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  • TEN BROTHERS OF SHAOLIN (1979) has a simple plot, one that we've seen plenty of times before, but it has a strong cast of notable kung fu performers, most notably the always dazzling female star Chia Ling (aka Judy Lee, from QUEEN BOXER and IMPERIAL SWORD), so it remains worth seeing. The plot involves an effort by Shaolin monks to smuggle the deposed Ming "king" (emperor) past the assembled forces of the upstart Ching invaders to safety in southern China. Wong Tao (CHALLENGE OF DEATH, DEATH DUEL OF KUNG FU) plays Chi Yung, the disciple assigned to personally escort the emperor through back roads. The ten brothers of the title lie in wait along the route, in various guises as travelers, peddlers, farmers, etc. to provide backup support for the hero when Ching spies and scouts spot their quarry along the way.

    Chia Ling plays the niece of a Ming General who waits for the emperor so he can rally an army on his behalf. Chia has three fight scenes, including one extended spear fight about an hour into the film. Venerable kung fu performer Phillip Ko (FEARLESS DRAGONS) plays one of the Shaolin Brothers. The villains include kung fu heavyweights Chang Yi (EAGLE'S CLAW), Leung Kar Yan (THUNDERING MANTIS) and Tung Wai and Chan Chia Kai, both from MARS VILLA.

    The low-budget film is shot on location, with a number of fights staged in the woods. The fights may not be the best we've seen in these films, but at least there are lots of them to keep us interested. The music score features a number of familiar Chinese tunes (including the oft-used Wong Fei Hung theme) splattered indiscriminately across the soundtrack. (Well, at least we don't hear the theme from HANG 'EM HIGH for the umpteenth time.)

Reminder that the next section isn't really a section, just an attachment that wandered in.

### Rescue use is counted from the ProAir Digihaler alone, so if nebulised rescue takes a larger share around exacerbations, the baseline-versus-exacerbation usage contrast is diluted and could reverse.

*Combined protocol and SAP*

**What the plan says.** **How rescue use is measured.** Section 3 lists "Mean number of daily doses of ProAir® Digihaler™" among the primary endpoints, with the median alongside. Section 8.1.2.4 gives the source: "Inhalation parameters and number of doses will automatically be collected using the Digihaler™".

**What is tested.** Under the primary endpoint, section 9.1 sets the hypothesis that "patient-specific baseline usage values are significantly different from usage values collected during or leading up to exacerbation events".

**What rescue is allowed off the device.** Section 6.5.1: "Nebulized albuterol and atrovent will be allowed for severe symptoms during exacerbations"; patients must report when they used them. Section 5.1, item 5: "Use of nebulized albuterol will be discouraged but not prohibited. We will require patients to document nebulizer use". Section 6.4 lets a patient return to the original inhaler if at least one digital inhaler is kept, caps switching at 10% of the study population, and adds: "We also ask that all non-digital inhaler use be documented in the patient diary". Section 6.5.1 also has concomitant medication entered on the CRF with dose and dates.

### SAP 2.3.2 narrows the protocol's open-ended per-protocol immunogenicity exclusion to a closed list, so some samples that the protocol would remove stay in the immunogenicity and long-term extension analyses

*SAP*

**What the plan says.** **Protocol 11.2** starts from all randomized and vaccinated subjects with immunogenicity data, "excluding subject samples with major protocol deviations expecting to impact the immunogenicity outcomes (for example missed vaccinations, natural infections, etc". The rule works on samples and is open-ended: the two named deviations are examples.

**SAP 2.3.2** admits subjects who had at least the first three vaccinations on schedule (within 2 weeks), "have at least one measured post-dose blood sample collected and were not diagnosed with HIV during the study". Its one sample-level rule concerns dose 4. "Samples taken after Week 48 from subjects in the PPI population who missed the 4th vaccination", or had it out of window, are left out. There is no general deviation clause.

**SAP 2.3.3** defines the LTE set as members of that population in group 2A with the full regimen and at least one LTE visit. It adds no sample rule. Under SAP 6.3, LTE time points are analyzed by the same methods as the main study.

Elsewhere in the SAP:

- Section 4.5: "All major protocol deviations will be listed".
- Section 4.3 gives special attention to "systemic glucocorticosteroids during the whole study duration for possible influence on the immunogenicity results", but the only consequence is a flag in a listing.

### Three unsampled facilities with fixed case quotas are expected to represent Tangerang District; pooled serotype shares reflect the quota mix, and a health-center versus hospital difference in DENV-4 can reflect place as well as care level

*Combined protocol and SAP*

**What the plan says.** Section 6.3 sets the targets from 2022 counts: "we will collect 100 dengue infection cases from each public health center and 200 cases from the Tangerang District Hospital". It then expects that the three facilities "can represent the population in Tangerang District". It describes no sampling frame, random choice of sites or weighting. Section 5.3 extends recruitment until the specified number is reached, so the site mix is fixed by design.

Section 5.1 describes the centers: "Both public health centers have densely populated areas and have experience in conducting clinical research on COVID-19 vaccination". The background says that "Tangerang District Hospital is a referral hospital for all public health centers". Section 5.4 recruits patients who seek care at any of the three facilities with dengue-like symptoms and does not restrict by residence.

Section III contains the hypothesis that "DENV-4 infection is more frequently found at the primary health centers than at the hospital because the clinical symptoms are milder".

One amusing aspect of this film is that it points up a curious tendency of kung fu films to show characters traveling long cross-country distances on foot without any luggage whatsoever. No changes of clothing, no food, no water, no materials for sleeping or shelter. And when the hero and his royal charge stop at a roadside inn to eat, they're recognized and immediately attacked by Ching spies, so they can't eat or sleep that way either. How do they survive on the road? Best not to ask.
  • Opening with the classic Drunken Master (Wong Fei Hung) theme, we are instantly introduced to the titular ten brothers of Shaolin, hired to protect Master Chu from the enemy. Working on the regular late 70's plot-line of Ming versus Ching, with the great Chang Yi getting to put in another performance as an evil general. If you think you recognise the face of his son, its popular Hong Kong fight choreographer, Stephen Tung Wei (the kid who gets a quick life-lesson from Bruce Lee in Enter The Dragon).

    Neatly shot and with some great locations, especially the opening temple which looks like a stunning place, 10 Brothers Of Shaolin keeps a steady pace and offers plenty of kung fu action courtesy of the fantastic Tommy Lee (The Hot, The Cool & The Vicious). This is complimented by the great cast on offer of course, including the brilliant Wong Tao. I'm a big fan of Don Wong Tao. Its rare that a film he is in proves unwatchable. By the time he had made this, Wong had only been in the business 5 years but had already made over 20 films as a leading man, including the classic Secret Rivals!

    His supporting cast of the ten brothers do pretty well themselves - one of which the great Philip Ko and another,Jimmy Lee. Fan-favourite Leung Kar Yan (aka Beardy) gets to impress as an ass-kicking, evil brigadier who works for the general. Stereotyped actor, Shaw Luo Hui, returns as a shifty monk, and another co-star that gets to show some great moves, is the fantastic Judy Lee Chia Ling who never fails to impress...